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Welcome home to the family of....

Herman  Miller

Note that this story was re-typed in May, 2011 from original notes.  It is typed exactly as it was originally written, misspellings and all.   This story was told to Emy Applegate, daughter of William Miller.  From the personal archive of Michael J. Miller



The Story of my Life, by a born Texan,.

William J. Miller


I was born in Bellville, Location Austin County.  This is the same county in which San Felipe de Austin is located, first settlement of Stephen F. Austin grant.  My father was born in the town of Crossen in Prussia on the Oder in 1835.  He came to Texas with his brother William who was about twenty years old.  My father was twenty-four.  His name was Herman Muller, which he changed to Miller when he became a citizen of the United States.  My Uncle did not change his name.  My father had to leave Germany because he was a 48 revolutionist, like Carl Schurz, E.G. Maetze and many others in those days.  My grandfather was a tax collector in the city of Crossen.  He had a large family and income just enough to live on.  His son’s political career was rather disagreeable to him.  So when my father left, it was great relief to him.  This my aunts in Germany told me, when I was there in 1871.

My father and brother William met the Langhammer family in Bremen in a hotel; and discovered that they were going to Texas.  They decided to go there too.  They had intended to go to some northern state, but changed their minds.  This was partly because of the Langhammer family with five young girls, fine looking young ladies.  This family was from Austria, also revolutionists.  One became my mother.  She was born in Budapest.  My grandmother was a Moravian born in Bruin.  Her name was (Anna Marie) Kratky.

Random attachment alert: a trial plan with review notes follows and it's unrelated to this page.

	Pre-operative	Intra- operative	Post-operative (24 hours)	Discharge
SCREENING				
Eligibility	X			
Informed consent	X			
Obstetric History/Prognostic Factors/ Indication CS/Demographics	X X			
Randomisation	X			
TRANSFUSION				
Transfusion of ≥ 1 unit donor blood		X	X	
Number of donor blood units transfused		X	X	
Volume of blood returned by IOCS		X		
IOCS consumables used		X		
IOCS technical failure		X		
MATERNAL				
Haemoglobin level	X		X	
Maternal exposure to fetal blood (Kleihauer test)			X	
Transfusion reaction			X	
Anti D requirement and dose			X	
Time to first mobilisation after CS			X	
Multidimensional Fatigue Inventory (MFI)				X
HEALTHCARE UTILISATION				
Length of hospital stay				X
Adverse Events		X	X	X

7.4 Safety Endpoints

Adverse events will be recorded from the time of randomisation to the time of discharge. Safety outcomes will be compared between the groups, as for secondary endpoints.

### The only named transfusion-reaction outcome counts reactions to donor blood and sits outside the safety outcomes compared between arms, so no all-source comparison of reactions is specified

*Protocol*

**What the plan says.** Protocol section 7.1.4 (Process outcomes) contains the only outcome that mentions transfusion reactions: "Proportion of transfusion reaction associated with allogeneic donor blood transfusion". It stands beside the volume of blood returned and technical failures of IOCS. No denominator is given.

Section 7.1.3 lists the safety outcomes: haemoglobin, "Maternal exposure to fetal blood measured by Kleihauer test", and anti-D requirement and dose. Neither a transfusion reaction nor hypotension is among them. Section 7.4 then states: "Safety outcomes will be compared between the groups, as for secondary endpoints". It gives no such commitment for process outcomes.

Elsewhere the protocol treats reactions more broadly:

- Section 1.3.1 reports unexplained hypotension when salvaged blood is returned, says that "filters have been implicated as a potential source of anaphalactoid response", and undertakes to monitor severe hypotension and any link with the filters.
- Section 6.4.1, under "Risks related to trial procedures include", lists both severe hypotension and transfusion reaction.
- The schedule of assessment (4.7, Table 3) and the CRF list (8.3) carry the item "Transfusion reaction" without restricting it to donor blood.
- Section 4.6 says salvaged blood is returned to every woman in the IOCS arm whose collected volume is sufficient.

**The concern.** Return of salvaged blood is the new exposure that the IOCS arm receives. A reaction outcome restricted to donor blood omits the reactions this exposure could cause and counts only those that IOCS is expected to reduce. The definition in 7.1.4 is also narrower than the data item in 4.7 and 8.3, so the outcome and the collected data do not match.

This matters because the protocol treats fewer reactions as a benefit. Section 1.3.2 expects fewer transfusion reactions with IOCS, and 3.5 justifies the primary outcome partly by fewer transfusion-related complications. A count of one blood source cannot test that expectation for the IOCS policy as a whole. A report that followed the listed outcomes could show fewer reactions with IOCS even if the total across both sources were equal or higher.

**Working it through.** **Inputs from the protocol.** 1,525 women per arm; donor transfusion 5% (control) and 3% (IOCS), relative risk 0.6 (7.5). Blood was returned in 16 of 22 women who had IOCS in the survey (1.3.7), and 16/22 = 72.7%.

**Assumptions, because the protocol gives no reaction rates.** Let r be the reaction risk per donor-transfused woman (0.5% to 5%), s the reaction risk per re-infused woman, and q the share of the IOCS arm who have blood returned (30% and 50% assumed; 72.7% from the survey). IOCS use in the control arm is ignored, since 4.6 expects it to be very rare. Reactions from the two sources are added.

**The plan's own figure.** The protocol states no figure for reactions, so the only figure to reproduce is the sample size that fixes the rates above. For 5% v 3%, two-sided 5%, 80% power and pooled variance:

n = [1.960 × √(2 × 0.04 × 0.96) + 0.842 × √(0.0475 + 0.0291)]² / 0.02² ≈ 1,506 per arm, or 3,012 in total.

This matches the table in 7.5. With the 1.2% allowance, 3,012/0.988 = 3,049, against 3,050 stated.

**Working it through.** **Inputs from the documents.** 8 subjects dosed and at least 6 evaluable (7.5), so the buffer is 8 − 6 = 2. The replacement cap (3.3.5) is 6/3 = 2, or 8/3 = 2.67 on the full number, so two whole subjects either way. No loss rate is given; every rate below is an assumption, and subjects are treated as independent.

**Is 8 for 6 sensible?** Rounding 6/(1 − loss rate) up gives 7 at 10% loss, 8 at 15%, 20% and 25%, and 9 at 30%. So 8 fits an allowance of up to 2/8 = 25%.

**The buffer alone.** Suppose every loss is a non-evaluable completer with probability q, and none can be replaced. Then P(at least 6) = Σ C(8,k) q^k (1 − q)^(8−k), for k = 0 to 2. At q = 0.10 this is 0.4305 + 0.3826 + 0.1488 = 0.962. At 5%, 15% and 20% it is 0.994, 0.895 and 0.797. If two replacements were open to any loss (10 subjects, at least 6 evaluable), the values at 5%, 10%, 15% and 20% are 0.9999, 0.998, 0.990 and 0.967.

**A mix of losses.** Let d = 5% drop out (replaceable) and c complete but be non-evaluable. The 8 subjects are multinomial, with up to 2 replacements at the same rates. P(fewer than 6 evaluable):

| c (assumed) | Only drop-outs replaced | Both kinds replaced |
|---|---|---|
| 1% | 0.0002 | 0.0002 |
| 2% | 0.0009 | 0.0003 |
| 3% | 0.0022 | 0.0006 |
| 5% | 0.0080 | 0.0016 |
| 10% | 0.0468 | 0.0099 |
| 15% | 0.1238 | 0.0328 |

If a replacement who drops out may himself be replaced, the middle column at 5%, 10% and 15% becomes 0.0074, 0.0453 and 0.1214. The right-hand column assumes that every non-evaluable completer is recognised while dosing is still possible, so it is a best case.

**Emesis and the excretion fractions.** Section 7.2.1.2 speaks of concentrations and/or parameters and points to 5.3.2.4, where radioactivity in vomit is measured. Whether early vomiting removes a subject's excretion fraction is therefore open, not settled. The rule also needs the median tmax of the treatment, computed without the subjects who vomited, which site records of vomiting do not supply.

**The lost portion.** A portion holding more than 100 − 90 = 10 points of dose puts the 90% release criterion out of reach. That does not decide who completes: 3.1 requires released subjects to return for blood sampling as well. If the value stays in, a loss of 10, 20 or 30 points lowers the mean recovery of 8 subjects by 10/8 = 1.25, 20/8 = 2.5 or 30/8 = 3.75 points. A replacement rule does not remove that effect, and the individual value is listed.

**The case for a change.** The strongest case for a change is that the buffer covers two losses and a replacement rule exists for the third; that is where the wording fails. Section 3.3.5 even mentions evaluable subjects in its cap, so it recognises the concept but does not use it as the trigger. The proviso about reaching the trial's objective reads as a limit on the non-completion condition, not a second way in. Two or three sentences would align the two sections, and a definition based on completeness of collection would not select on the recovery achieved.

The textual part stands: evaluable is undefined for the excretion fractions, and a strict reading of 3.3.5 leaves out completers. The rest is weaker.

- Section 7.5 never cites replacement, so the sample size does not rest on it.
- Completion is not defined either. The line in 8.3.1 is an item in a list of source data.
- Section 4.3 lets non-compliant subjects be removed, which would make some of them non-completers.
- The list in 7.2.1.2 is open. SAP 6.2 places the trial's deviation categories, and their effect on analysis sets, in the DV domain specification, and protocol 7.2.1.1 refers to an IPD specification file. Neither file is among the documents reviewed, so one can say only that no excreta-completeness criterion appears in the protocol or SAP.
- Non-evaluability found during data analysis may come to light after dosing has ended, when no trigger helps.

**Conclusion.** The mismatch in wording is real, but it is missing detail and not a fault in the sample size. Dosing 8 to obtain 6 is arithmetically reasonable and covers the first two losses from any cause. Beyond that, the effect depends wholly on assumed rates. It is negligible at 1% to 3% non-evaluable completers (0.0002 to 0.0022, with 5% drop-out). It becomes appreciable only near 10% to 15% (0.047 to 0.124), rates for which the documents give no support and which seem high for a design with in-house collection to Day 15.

They all arrived in Galveston in the year of 1849 on the ship with the Tips family.  They nearly all settled in Austin County.  About 1851 my father and Bertha Langhammer got married.  They lived on a farm near Umlan place on the Piney creek.  There he told me he went fishing in Diakehut Lake.  There was a large canebreak near same.  It was very dry that year and the canebreak would burn easily.  Some careless person let the fire get near the dry cane and set the cane fire.  With wind he said it was bad with each joint of cane exploding that sounded like cannons or guns.  It looked like to them like the world was burning.  All being new comers and not knowing the condition here, they thought they would all be punished.  So they all signed a paper not to tell anyone of their guilt.  Afterwards they learned that nobody paid any attention because it happened before.  I saw it burn later in 1864 when I was in Piney creek school house.